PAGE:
In the Midst of the Storm

by | Nov 18, 2020 | Blog | 0 comments

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Fueled by Half-Memories of Abuse

a drawing of shadowy figures represent half remembered people and things as a result of childhood abuseAs a childhood survivor of childhood abuse, there are many things that I still grapple with. One of those is the half-memories. They still bother me. They pull my awareness away from what is currently happening to a long-ago memory. It is but a fragment of a long-ago memory. If I remember, let me remember all of it, not just snippets.  

What if I did remember everything? What would I do with it? I do not know. If I am to remember, let it be the entire memory, these pieces, like shadows in my vision’s periphery. Those shadow memories come unbidden. Those visions of shadows, of things that do go bump in the night. The things that I (my mind) locked away to keep me safe. 

Now that I think I want to know, even though I don’t know what I would do. Or even if remembering everything is important. Is it really, though? Perhaps that is a reason that I continue to keep those memories on the edge of the shadows.

To Have Memories of Abuse

I stand on the edge between two worlds. One world is the light; the other is the darkness. The place where those memories beckon, whisper to me to remember, but I can’t. Or can I? To have or not to have. To remember or not, it is such a tortuous conundrum, these little snippets.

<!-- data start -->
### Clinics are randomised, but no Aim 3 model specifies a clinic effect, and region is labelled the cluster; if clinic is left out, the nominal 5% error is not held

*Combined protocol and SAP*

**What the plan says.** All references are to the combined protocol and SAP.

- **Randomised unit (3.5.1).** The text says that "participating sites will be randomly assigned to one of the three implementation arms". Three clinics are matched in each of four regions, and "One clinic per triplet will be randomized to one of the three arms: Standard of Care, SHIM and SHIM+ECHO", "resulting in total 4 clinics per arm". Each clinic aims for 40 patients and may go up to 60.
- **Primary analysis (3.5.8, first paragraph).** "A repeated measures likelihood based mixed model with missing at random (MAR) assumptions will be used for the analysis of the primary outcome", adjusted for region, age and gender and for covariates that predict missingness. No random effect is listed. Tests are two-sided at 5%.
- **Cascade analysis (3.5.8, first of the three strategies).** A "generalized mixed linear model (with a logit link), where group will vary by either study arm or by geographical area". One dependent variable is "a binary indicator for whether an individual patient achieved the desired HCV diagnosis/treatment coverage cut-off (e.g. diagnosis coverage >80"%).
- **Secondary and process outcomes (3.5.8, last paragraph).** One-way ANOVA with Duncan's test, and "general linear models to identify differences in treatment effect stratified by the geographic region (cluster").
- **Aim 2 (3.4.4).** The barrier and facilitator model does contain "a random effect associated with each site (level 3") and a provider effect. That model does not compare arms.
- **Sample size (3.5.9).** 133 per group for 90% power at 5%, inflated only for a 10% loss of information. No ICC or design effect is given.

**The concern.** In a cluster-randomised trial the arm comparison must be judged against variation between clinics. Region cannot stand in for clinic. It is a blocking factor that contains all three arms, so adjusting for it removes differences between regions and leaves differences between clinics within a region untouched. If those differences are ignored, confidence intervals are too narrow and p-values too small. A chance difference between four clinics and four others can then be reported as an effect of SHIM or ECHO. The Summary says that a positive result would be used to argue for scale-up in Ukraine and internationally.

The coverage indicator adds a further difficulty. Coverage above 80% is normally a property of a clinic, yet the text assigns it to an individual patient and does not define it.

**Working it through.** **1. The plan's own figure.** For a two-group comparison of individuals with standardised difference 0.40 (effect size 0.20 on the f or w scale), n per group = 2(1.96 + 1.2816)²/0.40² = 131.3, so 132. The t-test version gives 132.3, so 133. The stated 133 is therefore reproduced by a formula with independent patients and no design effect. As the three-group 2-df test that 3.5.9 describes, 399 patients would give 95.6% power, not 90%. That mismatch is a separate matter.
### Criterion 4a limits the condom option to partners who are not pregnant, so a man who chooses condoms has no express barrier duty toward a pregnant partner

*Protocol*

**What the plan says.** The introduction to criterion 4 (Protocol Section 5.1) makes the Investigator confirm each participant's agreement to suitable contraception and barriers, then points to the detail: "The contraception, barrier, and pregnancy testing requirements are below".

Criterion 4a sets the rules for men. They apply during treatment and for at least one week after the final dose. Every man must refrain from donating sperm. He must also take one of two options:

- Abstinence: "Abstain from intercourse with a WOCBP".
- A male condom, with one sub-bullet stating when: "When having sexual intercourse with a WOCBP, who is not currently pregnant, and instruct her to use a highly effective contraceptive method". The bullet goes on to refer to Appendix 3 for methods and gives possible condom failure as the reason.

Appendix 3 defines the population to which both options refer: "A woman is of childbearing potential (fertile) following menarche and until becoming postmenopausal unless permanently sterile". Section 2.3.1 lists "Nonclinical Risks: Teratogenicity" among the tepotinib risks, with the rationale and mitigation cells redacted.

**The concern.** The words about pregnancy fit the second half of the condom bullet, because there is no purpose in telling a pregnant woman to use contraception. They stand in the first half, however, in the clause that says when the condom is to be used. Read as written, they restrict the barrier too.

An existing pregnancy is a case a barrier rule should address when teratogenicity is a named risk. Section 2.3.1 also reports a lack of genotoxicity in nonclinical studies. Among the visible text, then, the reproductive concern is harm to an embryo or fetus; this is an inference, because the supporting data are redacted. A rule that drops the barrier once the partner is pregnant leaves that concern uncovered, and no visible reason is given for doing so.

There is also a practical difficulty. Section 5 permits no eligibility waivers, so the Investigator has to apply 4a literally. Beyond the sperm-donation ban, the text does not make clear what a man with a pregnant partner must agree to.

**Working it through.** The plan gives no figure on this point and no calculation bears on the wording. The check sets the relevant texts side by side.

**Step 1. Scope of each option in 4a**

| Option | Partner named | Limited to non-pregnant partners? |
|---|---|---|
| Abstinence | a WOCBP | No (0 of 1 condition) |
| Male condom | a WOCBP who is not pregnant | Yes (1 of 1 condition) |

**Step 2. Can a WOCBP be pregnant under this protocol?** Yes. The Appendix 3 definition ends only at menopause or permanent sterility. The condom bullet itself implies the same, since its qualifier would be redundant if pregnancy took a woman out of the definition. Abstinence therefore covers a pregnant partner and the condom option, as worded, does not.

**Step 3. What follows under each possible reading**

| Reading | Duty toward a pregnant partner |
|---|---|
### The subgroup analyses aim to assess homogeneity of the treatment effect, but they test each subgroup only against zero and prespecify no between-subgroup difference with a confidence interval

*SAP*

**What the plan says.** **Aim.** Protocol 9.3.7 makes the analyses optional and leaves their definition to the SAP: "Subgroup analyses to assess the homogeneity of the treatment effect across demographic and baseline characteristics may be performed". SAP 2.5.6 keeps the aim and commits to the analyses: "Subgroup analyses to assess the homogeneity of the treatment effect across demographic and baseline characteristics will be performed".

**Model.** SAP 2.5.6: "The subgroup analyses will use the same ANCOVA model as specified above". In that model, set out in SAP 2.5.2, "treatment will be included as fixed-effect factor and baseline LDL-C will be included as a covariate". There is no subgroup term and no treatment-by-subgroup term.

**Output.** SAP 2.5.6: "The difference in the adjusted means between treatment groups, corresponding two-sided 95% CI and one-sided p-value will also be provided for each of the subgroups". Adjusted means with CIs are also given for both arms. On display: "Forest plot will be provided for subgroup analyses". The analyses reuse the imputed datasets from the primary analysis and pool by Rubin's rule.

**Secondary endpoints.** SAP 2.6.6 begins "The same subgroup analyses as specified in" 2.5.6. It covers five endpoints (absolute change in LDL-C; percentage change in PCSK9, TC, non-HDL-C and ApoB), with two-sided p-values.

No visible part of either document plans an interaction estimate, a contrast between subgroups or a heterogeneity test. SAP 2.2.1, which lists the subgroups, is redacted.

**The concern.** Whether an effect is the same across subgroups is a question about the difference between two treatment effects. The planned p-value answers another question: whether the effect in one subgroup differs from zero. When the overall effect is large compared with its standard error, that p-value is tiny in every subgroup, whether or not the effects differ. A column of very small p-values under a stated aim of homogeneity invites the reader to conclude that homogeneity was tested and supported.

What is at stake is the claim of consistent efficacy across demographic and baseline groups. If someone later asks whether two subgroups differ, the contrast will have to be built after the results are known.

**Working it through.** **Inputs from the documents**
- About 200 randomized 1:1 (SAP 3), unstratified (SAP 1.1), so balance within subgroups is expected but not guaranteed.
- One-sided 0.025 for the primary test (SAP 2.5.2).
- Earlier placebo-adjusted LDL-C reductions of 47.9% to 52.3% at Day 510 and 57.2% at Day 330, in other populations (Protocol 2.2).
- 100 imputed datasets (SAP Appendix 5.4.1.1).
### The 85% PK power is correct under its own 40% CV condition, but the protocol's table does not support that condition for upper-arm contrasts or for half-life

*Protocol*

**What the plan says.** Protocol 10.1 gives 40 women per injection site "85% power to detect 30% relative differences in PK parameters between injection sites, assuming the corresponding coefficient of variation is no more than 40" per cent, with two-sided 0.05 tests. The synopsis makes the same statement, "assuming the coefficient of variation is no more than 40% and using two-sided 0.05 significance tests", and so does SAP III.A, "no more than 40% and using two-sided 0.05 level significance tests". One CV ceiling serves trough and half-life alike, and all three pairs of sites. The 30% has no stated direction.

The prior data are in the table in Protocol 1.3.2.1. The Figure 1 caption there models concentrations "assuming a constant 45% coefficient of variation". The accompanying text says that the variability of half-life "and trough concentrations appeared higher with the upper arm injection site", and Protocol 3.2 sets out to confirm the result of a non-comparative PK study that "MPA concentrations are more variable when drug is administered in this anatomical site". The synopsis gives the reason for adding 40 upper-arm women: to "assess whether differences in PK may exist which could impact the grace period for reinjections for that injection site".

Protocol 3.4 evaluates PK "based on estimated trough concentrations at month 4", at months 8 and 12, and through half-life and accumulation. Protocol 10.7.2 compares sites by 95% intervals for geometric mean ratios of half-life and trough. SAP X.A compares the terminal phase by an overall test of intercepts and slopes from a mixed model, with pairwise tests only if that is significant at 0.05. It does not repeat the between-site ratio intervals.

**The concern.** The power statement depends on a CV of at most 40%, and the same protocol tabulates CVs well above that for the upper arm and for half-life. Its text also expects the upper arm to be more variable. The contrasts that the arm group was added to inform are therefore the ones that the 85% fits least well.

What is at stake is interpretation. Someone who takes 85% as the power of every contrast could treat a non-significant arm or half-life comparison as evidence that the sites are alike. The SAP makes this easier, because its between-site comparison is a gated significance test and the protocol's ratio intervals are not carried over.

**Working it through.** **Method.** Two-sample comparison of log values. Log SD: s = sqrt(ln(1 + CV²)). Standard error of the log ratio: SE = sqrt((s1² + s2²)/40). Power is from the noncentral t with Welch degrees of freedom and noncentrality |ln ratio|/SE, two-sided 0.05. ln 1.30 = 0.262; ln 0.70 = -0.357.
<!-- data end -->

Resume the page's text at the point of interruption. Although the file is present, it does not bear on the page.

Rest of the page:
What are they? A small reward for walking closer to the darkness? Maybe. But do I want that? Do I really? In my case, memories, or lack thereof are how I protected myself and continue to protect myself.

Memories are power, and I have none, or not enough to make a difference.  If I don’t remember, no one will believe me. If I don’t remember, then I have no story to tell. With no story, who am I? I am nobody. Or so I used to think.

Memory Storms

I am standing on the edge, staring into that twisting, tearing storm. I can feel the pressure of the stillness all around me. The feeling that I am in danger. My brain knows it before I do. We all do before the storm. We feel our nerves vibrating to move, get out of there, board up your house, and leave. I can’t; I am frozen, unable to flee.